“This could be beneficial for Ukraine, because we are sitting on one of the largest gas reserves in Europe estimated at 1.3 trillion cubic metres,” underlines the Deputy Minister, adding that this would be enough to cover domestic needs and to export part of the gas to Europe for at least 10-15 years.
Ukraine, which has of the largest underground natural gas storage facilities in Europe, combined with an extensive gas transportation system, aims to become an integral part of the European and the regional energy market. As the Deputy Minister revokes, Ukraine also made a big step forward by implementing EU codes to fully comply with the rules of the European gas markets.
“We can participate in sending natural gas flows from the Caspian region and the Baltic Sea and we can store and supply gas both to domestic facilities and to European consumers. Ukraine can become an important hub. Historically, we have been one of the largest consumers of natural gas, and after the war, volumes will bounce back,” confirms Mykola Kolisnyk.
Supporting Europe’s diversification in rare metals
According to the IEA, since 2010 the average amount of minerals needed for a new unit of power generation capacity has increased by 50 per cent as the share of renewables in new investment has risen.
Europe took the first steps already in 2020 to increase its sustainability in the value chain by creating the European Raw Materials Alliance, with the goal of building resilience and strategic autonomy for Europe’s rare earth and magnet value chains.
“We should note, that the same thing happened as in the case of Russian energy carriers. Europe, faced with energy blackmail from Russia, realised its vulnerability; dependence on one supplier and made a bet on diversification,” points out Ukraine’s Deputy Energy Minister.
As he explains, Russia’s military aggression against Ukraine, sanctions and countersanctions disrupted supply chains. Europe is already in a shortage of critical minerals, which is expected to further grow and the prices of final products will rise accordingly.
“The demand for lithium batteries in 2021 more than doubled compared to 2020 reaching a level of 340 gigawatt-hours (GWh),” explains Mykola Kolisnyk noting that under the Net Zero Emissions scenario, demand for lithium batteries is expected to reach 5,600 GWh by 2030, a 1,600 per cent growth.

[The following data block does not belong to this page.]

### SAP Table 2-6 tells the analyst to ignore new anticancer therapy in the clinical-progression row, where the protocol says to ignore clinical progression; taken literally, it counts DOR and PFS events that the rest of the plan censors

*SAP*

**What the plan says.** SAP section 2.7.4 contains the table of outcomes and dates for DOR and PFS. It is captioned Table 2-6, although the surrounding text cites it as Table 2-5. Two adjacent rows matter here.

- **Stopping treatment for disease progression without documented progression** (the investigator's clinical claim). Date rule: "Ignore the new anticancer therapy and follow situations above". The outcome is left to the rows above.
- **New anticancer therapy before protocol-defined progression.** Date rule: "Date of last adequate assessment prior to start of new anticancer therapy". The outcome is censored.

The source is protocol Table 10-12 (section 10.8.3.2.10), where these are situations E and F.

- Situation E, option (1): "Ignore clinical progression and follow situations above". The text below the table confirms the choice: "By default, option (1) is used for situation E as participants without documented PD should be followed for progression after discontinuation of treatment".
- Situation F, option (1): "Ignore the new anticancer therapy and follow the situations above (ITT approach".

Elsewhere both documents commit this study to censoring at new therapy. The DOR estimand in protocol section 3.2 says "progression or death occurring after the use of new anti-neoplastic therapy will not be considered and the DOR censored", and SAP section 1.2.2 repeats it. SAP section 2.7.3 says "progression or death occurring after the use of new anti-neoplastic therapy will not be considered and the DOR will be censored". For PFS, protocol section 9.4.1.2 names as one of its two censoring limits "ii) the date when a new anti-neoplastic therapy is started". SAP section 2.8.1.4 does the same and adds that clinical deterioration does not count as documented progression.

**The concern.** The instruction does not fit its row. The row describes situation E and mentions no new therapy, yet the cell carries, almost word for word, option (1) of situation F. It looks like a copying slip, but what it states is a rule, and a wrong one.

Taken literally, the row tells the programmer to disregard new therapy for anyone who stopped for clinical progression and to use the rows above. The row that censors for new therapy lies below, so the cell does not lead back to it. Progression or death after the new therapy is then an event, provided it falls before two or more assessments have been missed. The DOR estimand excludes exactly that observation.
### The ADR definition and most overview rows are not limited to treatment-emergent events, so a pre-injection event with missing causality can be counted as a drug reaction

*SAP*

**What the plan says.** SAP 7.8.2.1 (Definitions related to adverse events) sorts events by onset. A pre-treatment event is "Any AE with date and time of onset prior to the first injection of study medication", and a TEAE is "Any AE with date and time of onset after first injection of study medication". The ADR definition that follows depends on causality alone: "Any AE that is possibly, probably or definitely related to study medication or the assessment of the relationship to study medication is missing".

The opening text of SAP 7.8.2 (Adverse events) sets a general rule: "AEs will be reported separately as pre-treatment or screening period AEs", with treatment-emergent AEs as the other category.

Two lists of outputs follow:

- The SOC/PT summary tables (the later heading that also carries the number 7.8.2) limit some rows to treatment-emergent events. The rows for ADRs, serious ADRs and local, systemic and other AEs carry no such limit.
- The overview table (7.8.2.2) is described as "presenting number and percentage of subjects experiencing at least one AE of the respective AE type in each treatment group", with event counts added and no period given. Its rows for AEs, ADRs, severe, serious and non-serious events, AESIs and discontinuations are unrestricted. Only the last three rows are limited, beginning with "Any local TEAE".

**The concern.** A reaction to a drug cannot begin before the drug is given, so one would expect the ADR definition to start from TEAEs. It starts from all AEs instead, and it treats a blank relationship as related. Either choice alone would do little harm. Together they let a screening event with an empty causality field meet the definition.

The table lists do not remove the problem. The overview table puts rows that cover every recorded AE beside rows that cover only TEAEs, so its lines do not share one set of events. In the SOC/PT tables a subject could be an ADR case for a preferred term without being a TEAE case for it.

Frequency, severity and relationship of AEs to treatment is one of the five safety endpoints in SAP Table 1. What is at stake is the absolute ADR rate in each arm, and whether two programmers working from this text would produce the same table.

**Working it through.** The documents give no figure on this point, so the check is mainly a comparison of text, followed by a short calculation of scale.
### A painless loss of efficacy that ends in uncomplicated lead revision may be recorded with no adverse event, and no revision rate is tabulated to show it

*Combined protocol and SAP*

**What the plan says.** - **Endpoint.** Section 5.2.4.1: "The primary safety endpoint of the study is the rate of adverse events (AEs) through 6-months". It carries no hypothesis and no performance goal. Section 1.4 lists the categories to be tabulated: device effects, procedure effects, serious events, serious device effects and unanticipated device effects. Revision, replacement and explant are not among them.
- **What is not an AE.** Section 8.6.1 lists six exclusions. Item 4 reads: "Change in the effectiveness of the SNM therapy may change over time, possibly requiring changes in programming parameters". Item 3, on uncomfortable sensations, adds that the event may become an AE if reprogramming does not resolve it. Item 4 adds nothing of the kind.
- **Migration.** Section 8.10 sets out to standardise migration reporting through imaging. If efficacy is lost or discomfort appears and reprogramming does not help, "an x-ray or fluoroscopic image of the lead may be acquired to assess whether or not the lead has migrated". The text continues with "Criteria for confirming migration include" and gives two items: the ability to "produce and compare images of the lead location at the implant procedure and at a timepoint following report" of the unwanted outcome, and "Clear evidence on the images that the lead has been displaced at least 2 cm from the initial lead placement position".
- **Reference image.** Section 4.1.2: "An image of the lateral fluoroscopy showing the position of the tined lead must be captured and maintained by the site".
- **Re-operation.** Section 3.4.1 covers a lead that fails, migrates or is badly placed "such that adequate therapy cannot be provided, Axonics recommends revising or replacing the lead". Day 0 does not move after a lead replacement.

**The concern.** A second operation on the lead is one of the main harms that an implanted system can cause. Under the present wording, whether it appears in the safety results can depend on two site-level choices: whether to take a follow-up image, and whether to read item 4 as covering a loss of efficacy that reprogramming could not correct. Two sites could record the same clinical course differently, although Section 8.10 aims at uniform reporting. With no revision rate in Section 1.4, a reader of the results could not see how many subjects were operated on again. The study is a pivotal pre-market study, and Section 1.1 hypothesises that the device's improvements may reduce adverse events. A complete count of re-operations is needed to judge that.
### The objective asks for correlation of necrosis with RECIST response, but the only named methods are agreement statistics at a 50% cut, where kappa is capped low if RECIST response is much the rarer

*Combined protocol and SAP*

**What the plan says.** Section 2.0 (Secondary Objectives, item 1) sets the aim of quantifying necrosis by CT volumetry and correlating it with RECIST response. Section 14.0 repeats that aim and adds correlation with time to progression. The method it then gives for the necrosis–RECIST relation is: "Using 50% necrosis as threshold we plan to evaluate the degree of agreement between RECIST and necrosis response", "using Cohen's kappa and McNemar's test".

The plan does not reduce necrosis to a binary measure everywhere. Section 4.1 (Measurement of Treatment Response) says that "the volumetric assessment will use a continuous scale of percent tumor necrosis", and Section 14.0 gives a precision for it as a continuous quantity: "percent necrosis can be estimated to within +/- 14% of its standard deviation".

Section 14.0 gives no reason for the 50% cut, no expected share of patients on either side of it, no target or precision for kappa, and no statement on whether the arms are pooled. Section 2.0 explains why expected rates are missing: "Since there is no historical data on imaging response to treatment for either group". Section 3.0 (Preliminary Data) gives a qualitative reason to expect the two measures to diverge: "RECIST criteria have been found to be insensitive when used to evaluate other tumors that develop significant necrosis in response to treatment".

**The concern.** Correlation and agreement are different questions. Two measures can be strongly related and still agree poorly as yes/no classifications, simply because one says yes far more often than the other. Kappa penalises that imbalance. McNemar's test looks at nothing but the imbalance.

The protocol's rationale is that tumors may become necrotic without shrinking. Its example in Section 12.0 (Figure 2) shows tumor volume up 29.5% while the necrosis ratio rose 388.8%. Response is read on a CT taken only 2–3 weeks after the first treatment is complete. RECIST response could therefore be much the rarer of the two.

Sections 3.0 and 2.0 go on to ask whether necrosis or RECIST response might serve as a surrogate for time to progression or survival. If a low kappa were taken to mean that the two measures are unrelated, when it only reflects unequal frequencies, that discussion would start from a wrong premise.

As he points out, in reality, this growth will be even greater, because Europe has set a goal of reaching 25 million electric cars by 2040-2050 and US President John Biden signed a decree a year ago, outlining electric vehicles to make up 50 per cent of all vehicles sold in the United States by 2030.
“It is expected that 17.5 million electric cars will be sold in the US by 2030,” highlights Mykola Kolisnyk underlining that the lithium content in a standard electric car is about 9 kilograms.
Today, the main exporter of rare metals is China, making up 80 per cent of the market. Ukraine does not belong to the exporters of heavy metals and critical minerals, however, it has significant reserves.
“Confirmed reserves of lithium are the largest in Europe. In addition, we have explored reserves of titanium, uranium, zirconium, nickel, cobalt, beryllium, and graphite. Most of them are used in the production of renewables capacities and in the production of chips and microcircuits,” underlines the Deputy Minister.
“This is our historic chance. We must consider the European trend towards diversification and develop our export potential,” he says adding that of course, further exploration and development of these deposits will require time and significant investment once the war is over.
The current situation is extremely difficult. But as the Deputy Minister points out Europe and the world have already decided to shift to a green economy and climate-neutral energy and Ukraine plans to unlock its potential to help these efforts succeed.
The article was originally published on Epravda and was reprinted with the permission of the author.